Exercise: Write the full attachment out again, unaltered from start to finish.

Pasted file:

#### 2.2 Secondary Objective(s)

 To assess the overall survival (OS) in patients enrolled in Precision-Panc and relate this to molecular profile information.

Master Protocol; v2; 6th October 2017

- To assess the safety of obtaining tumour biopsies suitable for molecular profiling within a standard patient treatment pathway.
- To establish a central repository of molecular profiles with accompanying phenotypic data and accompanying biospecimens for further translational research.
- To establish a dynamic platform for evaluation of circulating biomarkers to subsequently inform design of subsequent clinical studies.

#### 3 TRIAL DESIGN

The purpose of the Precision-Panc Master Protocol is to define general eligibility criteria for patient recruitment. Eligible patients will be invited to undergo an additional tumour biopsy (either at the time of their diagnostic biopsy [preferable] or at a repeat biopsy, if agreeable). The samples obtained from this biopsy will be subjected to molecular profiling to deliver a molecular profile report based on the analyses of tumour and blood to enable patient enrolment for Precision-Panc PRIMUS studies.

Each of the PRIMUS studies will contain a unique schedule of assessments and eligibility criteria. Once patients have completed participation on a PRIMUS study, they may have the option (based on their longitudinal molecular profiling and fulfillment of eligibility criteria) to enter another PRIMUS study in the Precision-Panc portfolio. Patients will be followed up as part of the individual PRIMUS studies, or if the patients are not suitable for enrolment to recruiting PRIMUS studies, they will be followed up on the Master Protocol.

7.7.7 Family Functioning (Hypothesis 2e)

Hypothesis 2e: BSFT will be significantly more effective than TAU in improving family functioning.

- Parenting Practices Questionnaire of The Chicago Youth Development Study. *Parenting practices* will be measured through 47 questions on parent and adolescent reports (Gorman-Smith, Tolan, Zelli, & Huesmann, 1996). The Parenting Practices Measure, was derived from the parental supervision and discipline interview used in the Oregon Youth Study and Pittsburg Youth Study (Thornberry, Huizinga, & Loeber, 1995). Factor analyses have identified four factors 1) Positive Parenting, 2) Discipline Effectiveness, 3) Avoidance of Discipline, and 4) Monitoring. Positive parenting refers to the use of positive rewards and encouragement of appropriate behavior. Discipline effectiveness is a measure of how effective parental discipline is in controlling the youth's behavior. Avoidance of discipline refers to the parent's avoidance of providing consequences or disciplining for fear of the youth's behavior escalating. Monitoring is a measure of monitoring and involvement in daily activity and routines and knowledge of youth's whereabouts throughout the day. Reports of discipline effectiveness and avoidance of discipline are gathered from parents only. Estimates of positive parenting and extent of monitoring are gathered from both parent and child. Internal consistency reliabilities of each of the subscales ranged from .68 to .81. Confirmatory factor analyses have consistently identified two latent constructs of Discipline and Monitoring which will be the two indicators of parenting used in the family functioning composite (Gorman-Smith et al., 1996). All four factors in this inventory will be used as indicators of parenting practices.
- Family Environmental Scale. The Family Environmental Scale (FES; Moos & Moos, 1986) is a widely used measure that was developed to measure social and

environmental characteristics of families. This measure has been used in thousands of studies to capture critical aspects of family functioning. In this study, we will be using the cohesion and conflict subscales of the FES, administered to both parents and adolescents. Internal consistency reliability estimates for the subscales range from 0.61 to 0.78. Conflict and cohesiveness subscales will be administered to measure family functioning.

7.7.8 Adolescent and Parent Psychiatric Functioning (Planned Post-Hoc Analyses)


#### 2.2 Secondary Objective(s)

 To assess the overall survival (OS) in patients enrolled in Precision-Panc and relate this to molecular profile information.

Master Protocol; v2; 6th October 2017

- To assess the safety of obtaining tumour biopsies suitable for molecular profiling within a standard patient treatment pathway.
- To establish a central repository of molecular profiles with accompanying phenotypic data and accompanying biospecimens for further translational research.
- To establish a dynamic platform for evaluation of circulating biomarkers to subsequently inform design of subsequent clinical studies.

#### 3 TRIAL DESIGN

The purpose of the Precision-Panc Master Protocol is to define general eligibility criteria for patient recruitment. Eligible patients will be invited to undergo an additional tumour biopsy (either at the time of their diagnostic biopsy [preferable] or at a repeat biopsy, if agreeable). The samples obtained from this biopsy will be subjected to molecular profiling to deliver a molecular profile report based on the analyses of tumour and blood to enable patient enrolment for Precision-Panc PRIMUS studies.

Each of the PRIMUS studies will contain a unique schedule of assessments and eligibility criteria. Once patients have completed participation on a PRIMUS study, they may have the option (based on their longitudinal molecular profiling and fulfillment of eligibility criteria) to enter another PRIMUS study in the Precision-Panc portfolio. Patients will be followed up as part of the individual PRIMUS studies, or if the patients are not suitable for enrolment to recruiting PRIMUS studies, they will be followed up on the Master Protocol.

7.7.7 Family Functioning (Hypothesis 2e)

Hypothesis 2e: BSFT will be significantly more effective than TAU in improving family functioning.

- Parenting Practices Questionnaire of The Chicago Youth Development Study. *Parenting practices* will be measured through 47 questions on parent and adolescent reports (Gorman-Smith, Tolan, Zelli, & Huesmann, 1996). The Parenting Practices Measure, was derived from the parental supervision and discipline interview used in the Oregon Youth Study and Pittsburg Youth Study (Thornberry, Huizinga, & Loeber, 1995). Factor analyses have identified four factors 1) Positive Parenting, 2) Discipline Effectiveness, 3) Avoidance of Discipline, and 4) Monitoring. Positive parenting refers to the use of positive rewards and encouragement of appropriate behavior. Discipline effectiveness is a measure of how effective parental discipline is in controlling the youth's behavior. Avoidance of discipline refers to the parent's avoidance of providing consequences or disciplining for fear of the youth's behavior escalating. Monitoring is a measure of monitoring and involvement in daily activity and routines and knowledge of youth's whereabouts throughout the day. Reports of discipline effectiveness and avoidance of discipline are gathered from parents only. Estimates of positive parenting and extent of monitoring are gathered from both parent and child. Internal consistency reliabilities of each of the subscales ranged from .68 to .81. Confirmatory factor analyses have consistently identified two latent constructs of Discipline and Monitoring which will be the two indicators of parenting used in the family functioning composite (Gorman-Smith et al., 1996). All four factors in this inventory will be used as indicators of parenting practices.
- Family Environmental Scale. The Family Environmental Scale (FES; Moos & Moos, 1986) is a widely used measure that was developed to measure social and

environmental characteristics of families. This measure has been used in thousands of studies to capture critical aspects of family functioning. In this study, we will be using the cohesion and conflict subscales of the FES, administered to both parents and adolescents. Internal consistency reliability estimates for the subscales range from 0.61 to 0.78. Conflict and cohesiveness subscales will be administered to measure family functioning.

7.7.8 Adolescent and Parent Psychiatric Functioning (Planned Post-Hoc Analyses)